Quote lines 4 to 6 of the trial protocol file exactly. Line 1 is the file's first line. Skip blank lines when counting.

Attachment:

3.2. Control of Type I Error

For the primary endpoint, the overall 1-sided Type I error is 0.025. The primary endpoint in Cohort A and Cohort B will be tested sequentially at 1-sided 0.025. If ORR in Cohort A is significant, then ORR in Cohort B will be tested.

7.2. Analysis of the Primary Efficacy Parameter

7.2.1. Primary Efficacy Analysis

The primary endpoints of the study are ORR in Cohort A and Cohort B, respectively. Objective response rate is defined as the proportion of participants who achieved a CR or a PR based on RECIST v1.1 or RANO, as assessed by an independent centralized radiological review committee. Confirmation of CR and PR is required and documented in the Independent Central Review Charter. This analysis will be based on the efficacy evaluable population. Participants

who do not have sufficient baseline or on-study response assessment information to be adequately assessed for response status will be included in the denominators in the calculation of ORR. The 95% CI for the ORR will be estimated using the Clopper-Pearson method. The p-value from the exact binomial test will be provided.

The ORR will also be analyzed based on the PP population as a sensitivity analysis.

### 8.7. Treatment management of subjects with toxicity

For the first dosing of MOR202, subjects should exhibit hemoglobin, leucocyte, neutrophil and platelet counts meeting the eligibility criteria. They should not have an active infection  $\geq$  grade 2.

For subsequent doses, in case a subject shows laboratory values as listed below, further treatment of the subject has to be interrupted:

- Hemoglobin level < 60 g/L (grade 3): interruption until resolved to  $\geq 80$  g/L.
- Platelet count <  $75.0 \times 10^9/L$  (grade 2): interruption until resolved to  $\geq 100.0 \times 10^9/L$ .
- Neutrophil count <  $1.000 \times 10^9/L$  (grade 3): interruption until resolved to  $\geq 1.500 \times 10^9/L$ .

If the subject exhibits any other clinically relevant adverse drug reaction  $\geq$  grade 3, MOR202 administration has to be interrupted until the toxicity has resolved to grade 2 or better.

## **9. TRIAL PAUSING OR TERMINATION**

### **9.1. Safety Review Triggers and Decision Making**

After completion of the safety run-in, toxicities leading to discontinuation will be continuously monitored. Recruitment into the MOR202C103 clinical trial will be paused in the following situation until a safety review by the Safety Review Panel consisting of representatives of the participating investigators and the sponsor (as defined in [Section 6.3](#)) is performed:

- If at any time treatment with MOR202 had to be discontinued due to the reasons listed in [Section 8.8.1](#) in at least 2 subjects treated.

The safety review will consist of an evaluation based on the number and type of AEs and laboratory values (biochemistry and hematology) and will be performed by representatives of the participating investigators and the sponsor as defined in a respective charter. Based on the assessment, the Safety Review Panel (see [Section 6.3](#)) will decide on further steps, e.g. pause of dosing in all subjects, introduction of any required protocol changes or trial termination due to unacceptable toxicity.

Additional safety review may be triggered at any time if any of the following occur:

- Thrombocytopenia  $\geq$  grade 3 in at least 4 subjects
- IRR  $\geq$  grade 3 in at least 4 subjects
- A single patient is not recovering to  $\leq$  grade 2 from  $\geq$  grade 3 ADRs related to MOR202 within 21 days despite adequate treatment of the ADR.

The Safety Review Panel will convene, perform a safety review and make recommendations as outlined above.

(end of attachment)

7.2.1. Primary Efficacy Analysis

The primary endpoints of the study are ORR in Cohort A and Cohort B, respectively. Objective response rate is defined as the proportion of participants who achieved a CR or a PR based on RECIST v1.1 or RANO, as assessed by an independent centralized radiological review committee. Confirmation of CR and PR is required and documented in the Independent Central Review Charter. This analysis will be based on the efficacy evaluable population. Participants

who do not have sufficient baseline or on-study response assessment information to be adequately assessed for response status will be included in the denominators in the calculation of ORR. The 95% CI for the ORR will be estimated using the Clopper-Pearson method. The p-value from the exact binomial test will be provided.